War has always consequences. None can determine what next can occur and where it can lead, including President Putin but he might have plan, how to exit the crisis.
In the phenomenal manifestation of John Mearsheimer’s theory of Offensive Realism sets forth that in an anarchic international system, the quest for absolute power prolongs at the center of strategic policies. Russia is no exception according to theory, specifically when Moscow has the status of superpower. Moreover, the revival of power politics and conquest of absolute power can be traced in the glimpses of Russian invasion of Ukraine, when an orthodox of former Soviet Union – President Vladimir V. Putin ordered Russian troops positioned near Ukrainian border to invade Ukraine. Putin describes invasion as security concern to Moscow and its geostrategic interests.
In the article “Why the Ukraine Crisis is the West’s Fault” Mearsheimer argues, “History shows that countries will absorb enormous amount of punishment in order to respect their core strategic interest.” He emphasizes, “There is no reason to think Russia represents an exception to this rule.” No great power on earth will ever grant its core and geostrategic interests be threatened. And NATO’s eastward expansion – counting Ukraine in alliance – is concerning security threat to Moscow. NATO enlargements of 1999, 2004 and Bucharest summit April 2008, counting on Georgia and Ukraine in alliance and West intervention in Ukrainian political matters that assisted to overthrow the government of pro-Russian Viktor Yanukovych, former president of Ukraine, have produced a great deal of escalation. In response, Russia annexed Crimea in 2014 to assure west if you expand, Moscow will contract you with full pledge retaliation debt. Time has arrived, for Putin to make West and Ukraine smell the scent of smoke.
Russia and Ukraine share grand history and culture. In the article “On the Historical Unity of Russian and Ukrainians” Putin writes, “Russian and Ukrainians were one people – a single whole.” He adds “we know and remember well that it [Ukraine] was shaped – for a significant part – on the lands of historical Russia.” The current circumstances have core origin in history and must be analyzed from that perspective. Moscow acquires historic claims over Ukraine as the born place of Rus, a primary developed Russian state in 9th century – that was the period when states of Russia and Ukraine emerged. Russia acquainted itself as the shield for Ukraine against Mongols in the 13th century. Ukraine had been correspondent to former Soviet Russia and remained its part. Even today one in six Ukrainians is actually an ethnic Russian; one in three speaks Russian as his native language. Ukraine, in Russian perception shares heritage and culture and historically Rusi with demographic, historic, cultural, linguistic and economic ties, despite two states share barrier borders.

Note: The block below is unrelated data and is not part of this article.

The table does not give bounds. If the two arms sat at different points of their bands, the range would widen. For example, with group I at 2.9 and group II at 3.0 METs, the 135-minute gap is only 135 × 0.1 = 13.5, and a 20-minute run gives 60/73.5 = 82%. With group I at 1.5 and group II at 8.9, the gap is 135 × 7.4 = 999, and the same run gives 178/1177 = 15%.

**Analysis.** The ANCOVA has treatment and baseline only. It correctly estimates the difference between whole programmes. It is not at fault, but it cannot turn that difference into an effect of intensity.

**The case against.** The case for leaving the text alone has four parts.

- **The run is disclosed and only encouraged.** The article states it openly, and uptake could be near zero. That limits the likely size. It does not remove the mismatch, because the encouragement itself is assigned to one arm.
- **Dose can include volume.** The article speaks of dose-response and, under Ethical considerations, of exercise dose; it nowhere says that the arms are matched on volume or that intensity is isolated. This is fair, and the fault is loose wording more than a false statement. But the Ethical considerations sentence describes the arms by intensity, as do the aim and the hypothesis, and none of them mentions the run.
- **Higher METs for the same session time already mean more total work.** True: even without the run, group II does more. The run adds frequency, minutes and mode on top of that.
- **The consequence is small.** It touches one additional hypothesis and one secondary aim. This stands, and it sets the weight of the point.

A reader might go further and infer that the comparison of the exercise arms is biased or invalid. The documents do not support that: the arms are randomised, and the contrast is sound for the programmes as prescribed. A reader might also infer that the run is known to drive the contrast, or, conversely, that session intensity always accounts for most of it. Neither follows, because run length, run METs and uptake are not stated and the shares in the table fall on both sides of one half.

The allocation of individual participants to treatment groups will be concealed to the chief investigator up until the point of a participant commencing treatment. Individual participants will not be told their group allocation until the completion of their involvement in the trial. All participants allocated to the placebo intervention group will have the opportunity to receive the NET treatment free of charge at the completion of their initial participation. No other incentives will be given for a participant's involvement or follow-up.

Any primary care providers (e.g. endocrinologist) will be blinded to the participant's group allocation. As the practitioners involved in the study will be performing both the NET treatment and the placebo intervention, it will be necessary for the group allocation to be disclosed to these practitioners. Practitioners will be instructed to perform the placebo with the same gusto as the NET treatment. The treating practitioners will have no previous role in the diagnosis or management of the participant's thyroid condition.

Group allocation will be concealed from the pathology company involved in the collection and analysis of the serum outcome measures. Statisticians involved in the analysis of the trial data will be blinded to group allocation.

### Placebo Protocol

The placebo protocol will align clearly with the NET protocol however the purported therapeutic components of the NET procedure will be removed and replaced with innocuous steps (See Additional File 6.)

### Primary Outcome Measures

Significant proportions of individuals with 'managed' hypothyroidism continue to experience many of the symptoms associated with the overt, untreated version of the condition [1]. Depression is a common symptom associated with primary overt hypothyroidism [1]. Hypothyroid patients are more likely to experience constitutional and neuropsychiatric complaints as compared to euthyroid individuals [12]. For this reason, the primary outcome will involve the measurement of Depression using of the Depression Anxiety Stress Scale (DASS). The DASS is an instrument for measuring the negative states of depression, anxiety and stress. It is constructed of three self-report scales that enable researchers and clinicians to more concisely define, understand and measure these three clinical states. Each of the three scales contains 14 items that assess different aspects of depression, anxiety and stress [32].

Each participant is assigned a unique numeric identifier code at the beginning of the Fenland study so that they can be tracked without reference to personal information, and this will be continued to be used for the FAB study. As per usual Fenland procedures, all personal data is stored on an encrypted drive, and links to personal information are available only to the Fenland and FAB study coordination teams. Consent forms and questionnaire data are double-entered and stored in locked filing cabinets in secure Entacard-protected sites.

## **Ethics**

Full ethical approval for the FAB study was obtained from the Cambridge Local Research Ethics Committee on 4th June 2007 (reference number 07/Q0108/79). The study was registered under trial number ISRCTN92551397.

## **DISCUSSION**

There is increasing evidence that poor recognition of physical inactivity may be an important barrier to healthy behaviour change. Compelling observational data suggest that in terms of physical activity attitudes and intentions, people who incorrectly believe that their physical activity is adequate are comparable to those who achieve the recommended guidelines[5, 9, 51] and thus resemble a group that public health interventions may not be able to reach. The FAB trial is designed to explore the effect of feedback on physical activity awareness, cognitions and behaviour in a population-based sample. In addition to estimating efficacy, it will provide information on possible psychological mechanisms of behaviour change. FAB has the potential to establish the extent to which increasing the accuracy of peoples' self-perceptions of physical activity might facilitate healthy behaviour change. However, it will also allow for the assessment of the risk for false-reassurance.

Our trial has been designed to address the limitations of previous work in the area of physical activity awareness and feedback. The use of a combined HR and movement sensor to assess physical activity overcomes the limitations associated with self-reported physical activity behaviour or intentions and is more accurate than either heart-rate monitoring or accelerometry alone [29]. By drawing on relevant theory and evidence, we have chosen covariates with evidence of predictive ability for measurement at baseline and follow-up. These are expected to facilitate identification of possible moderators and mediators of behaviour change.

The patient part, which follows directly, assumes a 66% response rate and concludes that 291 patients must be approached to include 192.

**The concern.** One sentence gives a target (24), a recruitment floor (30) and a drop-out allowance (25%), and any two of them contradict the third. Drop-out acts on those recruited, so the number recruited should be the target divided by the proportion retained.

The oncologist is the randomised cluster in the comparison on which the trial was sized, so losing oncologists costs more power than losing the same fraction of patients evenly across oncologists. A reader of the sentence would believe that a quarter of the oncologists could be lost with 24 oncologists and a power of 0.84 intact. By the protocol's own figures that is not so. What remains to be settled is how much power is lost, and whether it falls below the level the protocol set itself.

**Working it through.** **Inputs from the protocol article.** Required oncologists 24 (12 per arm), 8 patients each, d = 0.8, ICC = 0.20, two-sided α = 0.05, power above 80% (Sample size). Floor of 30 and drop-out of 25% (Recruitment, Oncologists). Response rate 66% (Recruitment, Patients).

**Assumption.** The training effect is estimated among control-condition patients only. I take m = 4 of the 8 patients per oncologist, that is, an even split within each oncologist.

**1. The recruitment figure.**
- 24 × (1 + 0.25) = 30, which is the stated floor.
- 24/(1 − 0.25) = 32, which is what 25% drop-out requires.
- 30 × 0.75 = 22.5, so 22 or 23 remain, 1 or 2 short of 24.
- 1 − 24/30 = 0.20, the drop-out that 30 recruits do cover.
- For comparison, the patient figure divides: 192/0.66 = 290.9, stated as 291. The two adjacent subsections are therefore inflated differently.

“Ukraine has fallen in the arms of West and propagated against Russia. Moreover, Ukrainian ruling elites are deceiving out everything unite us – Russian-Ukrainian, and they manipulate history stressing to rewrite it,” Putin says. Though eastern region of Ukraine is mostly contented Russian speaking and pro-Russia; the Western neighborhood bordering with Eastern Europe is pro-West that shows accomplishing interest to join NATO. The pro-West perception to join NATO, expand to be member of European Union and democracy promotion have added fuel to a fire. A great power Moscow would never let these intentions accomplished that are intimidating and in response to these frightening measures Putin retaliated with hardballs. And he hails explicitly West and those who support Kiev for direct confrontation intervening in the matters of Russia and Ukraine.